Just 21 percent of respondents say auditors already have the skills necessary to assess culture and soft controls, the survey notes. Organizations could supplement the skills of the audit team by partnering with other assurance providers, such as those in the second line of defense. Cosourcing with outside providers can be another good option.

Audit's Relationship to the Business Support from the top is crucial but not sufficient. Internal audit must have earned the trust and credibility of managers throughout the organization to deal with sensitive issues appropriately. If this is not the case, auditors should rely on tools such as anonymous employee surveys initially and focus on building relationships. Extra care should be taken in reporting audit results in ways that are most likely to get corrective action taken without unintended negative repercussions. The CAE and audit managers will have to work more closely with the audit team to be sure they are using mature judgment and communicating appropriately with their clients.

Scope and Techniques

The most comprehensive culture audits combine hard and soft control testing at a variety of levels. For example:

  • Audits of entity-level governance and risk management structures and activities.
  • Audits of processes with significant cultural influence such as ethics training, incentives, and human resource practices.
  • Cross-functional thematic audits such as culture of compliance and management initiatives.
  • Cultural auditing embedded in every audit project.

Audit results should include hard evidence where it applies, as well as the results of interviews and other self-assessment techniques. All audit evidence should be correlated and analyzed until reasonable and persuasive statements about culture emerge. Conclusions should be discussed and modified, if appropriate, at all levels before they are finalized. Internal audit techniques that have proven effective for auditing culture are root cause analysis, structured interviews, employee surveys, and self-assessment workshops.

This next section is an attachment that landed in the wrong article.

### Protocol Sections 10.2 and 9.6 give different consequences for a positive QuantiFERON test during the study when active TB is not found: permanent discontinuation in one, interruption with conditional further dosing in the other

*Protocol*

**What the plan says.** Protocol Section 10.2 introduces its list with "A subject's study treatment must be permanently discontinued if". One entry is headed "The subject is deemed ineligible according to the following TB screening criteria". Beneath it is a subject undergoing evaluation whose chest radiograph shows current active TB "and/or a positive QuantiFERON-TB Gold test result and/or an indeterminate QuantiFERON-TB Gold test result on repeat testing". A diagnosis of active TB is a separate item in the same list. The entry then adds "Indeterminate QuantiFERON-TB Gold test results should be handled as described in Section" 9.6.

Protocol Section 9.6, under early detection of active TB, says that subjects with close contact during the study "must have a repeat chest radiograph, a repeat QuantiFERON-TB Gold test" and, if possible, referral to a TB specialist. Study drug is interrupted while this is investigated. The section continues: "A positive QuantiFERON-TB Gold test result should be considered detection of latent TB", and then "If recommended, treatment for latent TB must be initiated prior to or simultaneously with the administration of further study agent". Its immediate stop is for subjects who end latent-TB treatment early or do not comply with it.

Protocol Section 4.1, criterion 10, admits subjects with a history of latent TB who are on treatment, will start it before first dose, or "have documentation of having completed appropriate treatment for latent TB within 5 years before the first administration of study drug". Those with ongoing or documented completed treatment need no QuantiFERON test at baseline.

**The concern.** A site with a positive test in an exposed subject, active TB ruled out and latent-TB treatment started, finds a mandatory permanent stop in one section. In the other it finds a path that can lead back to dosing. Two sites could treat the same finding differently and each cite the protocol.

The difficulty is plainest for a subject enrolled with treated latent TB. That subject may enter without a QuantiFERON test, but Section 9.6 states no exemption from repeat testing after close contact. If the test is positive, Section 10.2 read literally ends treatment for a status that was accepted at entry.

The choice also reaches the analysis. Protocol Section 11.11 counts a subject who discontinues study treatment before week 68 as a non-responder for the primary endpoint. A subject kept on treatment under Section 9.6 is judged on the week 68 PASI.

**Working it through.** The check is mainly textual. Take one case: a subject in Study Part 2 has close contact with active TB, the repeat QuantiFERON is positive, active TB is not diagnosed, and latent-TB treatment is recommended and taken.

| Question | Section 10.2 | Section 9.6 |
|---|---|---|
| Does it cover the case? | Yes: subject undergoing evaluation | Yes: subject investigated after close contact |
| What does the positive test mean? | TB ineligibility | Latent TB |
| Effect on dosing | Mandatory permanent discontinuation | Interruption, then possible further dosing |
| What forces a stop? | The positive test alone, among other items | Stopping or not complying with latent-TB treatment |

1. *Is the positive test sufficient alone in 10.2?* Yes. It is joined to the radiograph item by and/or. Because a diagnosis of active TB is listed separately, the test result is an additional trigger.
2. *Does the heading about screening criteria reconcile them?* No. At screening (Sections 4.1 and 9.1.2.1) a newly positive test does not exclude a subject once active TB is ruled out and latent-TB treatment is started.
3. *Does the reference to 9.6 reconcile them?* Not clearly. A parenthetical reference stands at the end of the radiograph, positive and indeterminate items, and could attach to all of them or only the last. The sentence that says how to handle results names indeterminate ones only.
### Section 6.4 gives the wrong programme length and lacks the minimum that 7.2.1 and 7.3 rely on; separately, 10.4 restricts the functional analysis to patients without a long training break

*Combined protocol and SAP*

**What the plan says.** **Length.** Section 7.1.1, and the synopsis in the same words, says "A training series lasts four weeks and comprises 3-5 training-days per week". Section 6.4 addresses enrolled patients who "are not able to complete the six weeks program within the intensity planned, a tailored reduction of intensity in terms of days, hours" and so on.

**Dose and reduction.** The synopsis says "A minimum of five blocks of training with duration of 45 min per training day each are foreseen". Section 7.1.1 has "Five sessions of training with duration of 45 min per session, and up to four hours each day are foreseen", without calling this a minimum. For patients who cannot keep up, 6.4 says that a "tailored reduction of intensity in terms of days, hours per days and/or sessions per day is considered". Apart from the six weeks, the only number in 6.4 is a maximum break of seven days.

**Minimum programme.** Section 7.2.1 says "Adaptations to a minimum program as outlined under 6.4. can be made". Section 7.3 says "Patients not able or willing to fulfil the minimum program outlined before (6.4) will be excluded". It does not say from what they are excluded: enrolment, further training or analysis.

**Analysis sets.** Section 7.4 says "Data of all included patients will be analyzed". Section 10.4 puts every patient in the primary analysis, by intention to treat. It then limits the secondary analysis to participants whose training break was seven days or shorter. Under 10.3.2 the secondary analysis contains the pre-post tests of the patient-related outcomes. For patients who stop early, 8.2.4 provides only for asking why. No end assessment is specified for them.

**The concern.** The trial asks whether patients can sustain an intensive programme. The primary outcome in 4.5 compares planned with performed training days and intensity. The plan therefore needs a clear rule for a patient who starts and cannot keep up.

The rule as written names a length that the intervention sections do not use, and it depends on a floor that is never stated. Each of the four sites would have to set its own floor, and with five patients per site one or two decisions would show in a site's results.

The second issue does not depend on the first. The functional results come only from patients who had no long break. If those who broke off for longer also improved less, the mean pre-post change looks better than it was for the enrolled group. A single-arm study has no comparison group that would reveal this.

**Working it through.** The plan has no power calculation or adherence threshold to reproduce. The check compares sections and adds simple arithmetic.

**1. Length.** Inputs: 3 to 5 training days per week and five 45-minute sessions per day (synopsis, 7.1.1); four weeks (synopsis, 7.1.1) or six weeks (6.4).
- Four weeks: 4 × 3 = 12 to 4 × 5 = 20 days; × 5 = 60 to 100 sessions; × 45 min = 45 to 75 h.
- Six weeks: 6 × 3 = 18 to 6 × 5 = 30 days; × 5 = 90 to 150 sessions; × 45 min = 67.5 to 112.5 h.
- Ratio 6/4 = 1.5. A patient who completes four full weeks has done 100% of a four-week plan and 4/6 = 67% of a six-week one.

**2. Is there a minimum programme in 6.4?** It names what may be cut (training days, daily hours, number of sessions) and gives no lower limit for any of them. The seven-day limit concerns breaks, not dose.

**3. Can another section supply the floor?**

Root cause analysis is basic-to-good internal auditing. Pushed deeply enough, the root cause of an audit issue is often cultural. It might be a disconnect between the desired overall culture and the subculture created by a manager. Or it might be pervasive. "Connecting the dots" from numerous audits can create persuasive evidence of an issue in the overall culture.

Structured interviews enable internal auditors to ask a sample of employees the same questions. For example, to determine whether a "culture of compliance" exists in his company, a CAE personally interviews 65 of the 1,000 employees. He starts with simple questions to set each employee at ease and later gets into sensitive questions like, "Have you ever been asked to do anything that you believe violates the code of business conduct or company policies?"